Wednesday, December 4, 2013


In the Satipattana Sutta, the Buddha explains how to develop and cultivate the mind. Buddha offers Four Foundations of Mindfulness or four objects of meditation to practice such as, body, feelings, thoughts and mental states. (Kayanupassana, Vedananupassana, Cittanupassana and Dhammanupassana)

Mindfulness is “sati” mostly linked with clear comprehension (sampajanna). The practice of mindfulness enables a practitioner to get in touch with one’s mind, body and emotions. It enables one to understand with clarity what goes on in one's normal day today life experiences. It enables one to make necessary adjustments or changes in these experiences so that one can experience more peaceful and harmonious states of mind. 

“Cultivating mindfulness means learning to tap and focus our own wasted energies. In doing so, we learn to calm down enough to enter and dwell in states of deep relaxation. This nourishes and restores body and mind. At the same time it makes it easier for us to see with greater clarity the way we actually live and therefore how to make changes to enhance our health and the quality of our life. In addition it helps us to channel our energy more effectively in stressful situations or when we are feeling threatened or helpless. This energy comes from inside us and is therefore always within our reach and potential control.” (Kabat-Zinn (1990 p11-12)

In other words, mindfulness is a particular way of paying attention. It is a way of looking deeply into oneself in the sense of self-inquiry and self- understanding. It is the observance and the practice of paying attention or being aware of present moment. Most of the time, we live either in the past or in the future. We hardly know this as this happens habitually, mechanically, and unconsciously. Being aware of the present moment helps us to realize how we use the past and the future which again can create problems for ourselves and others. This awareness can help us to develop insight. This type of cultivation of mindfulness has been named “Vipassana” (insight meditation) which we call the heart of Buddhist meditation.

There are two modes of practising Vipassana- bhavana

Vipassna-bhavana is purely the Buddha’s teaching. Mental culture discovered and taught by him. It is an analytical method, based on mindfulness, awareness, vigilance, close observation. It is designed to produce insight into nature of things and through rightly understanding mental and physical processes, and attain the cessation of dukka.

There are two modes of practicing Vipassana Meditation.

1. Samata yana, the vehicle of calm or samata-vipassana-yuganaddha.
2. Vipassana yana, the vehicle of insight or sukkah-vipassana yanika.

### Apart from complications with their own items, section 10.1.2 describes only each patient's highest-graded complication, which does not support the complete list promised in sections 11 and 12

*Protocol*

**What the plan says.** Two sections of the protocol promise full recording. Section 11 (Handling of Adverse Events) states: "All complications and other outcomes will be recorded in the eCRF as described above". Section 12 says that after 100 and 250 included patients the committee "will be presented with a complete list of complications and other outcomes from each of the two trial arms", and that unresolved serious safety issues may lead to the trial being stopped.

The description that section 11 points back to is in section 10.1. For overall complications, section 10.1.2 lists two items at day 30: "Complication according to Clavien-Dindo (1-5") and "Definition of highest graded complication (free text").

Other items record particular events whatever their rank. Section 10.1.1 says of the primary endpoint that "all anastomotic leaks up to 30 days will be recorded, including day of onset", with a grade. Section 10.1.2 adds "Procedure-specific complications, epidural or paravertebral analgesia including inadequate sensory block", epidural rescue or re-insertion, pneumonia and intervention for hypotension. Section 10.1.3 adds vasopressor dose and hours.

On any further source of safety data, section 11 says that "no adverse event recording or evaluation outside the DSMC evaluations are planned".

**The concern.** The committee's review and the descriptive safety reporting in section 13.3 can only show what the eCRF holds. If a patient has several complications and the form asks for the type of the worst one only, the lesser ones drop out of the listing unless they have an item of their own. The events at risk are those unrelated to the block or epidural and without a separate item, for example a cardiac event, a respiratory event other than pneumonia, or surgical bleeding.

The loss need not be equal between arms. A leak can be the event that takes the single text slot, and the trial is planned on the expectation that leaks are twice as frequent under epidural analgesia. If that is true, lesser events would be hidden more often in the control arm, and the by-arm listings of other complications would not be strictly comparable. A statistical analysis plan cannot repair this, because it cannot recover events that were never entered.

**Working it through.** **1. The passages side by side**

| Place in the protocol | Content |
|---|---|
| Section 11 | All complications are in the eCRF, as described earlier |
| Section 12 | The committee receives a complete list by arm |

In the Satipatthana Sutra, the Buddha offers the most simple and effective method of training the mind. This can be useful in assisting to meet daily tasks and also to achieve high aims and liberation. You can use this method anywhere and anytime, whether it be in a busy office, noisy school or even in a quiet place.

The Four Foundations of Mindfulness (The essence of the Mahasatpattana Sutta in summation is as follows:

1. The Contemplation of the Body

(a) Mindfulness of Breathing
(b) The postures of the body

(c) Mindfulness with Clear Comprehension
(d) The Reflection on the  repulsiveness of the Body
(e) The reflection of the Material Elements
(f) The Nine Cemetery Contemplations
(g) The Foundations of Mindfulness

2.The Contemplation of Feeling - The observation of sensations-(Vedananupassana)

3. The Contemplation of Consciousness-The observation of mind.(cittanupassana).

4. The Contemplation of Mental Objects, (Dhammanupssana).  

(a) The Five Hindrances (nivaranapabbam)
(b) The Five Aggregates of Clinging (khandhapabbam)
(c) The Six Internal and External Sense Bases (ayatanapabbam)
(d) The Seven Factors of Enlightenment (bojjhangapabbam)
(e) The Four Noble Truths (saccapabbam)
Satipattana Sutta , Majjima Nikaya, Sutta No.10


It is important to develop a steady penetrating awareness with everything we do. From the time we wake up in the morning to the time of going to sleep. From the time you wake up be aware of the first moment and be mindful of the actions involved in getting up and washing. Beginning to walk, going to sit and then in standing, again going to wash, going for food, etc., and in lying down to sleep until the last moment before sleep.
This kind of attention will be of great benefit in the meditation practice. After much practice of being mindful in your daily actions coupled with your seated meditation practice, mindfulness will automatically take its place on its own accord. If there is the idea that the practise is only sitting and walking, and the rest of the time is not important, then in all those breaks we lose the momentum that has been building.

Ven. Ajahn Chah, explains to the beginners this way: ” When you are mindful, it’s like you carry a basket. Leave the basket on the floor, when you can practice it carry the basket from where ever you left and go on the journey again.” 
Cultivating a strong awareness in every action throughout the day helps the mind to remain concentrated and still. 

Seen, seen, intending, intending, moving, moving, touching, touching, lifting, lifting, opening, opening, closing, closing, dressing, dressing, washing, washing, feeling, feeling, tasting, tasting, swallowing, swallowing. Be aware of the whole sequence involved. There is no one behind it. No one who is eating, merely a sequence of intentions, movements, taste, touch, sensations. That’s what we are. When being very mindful of the flow, we free ourselves from the concept of self.

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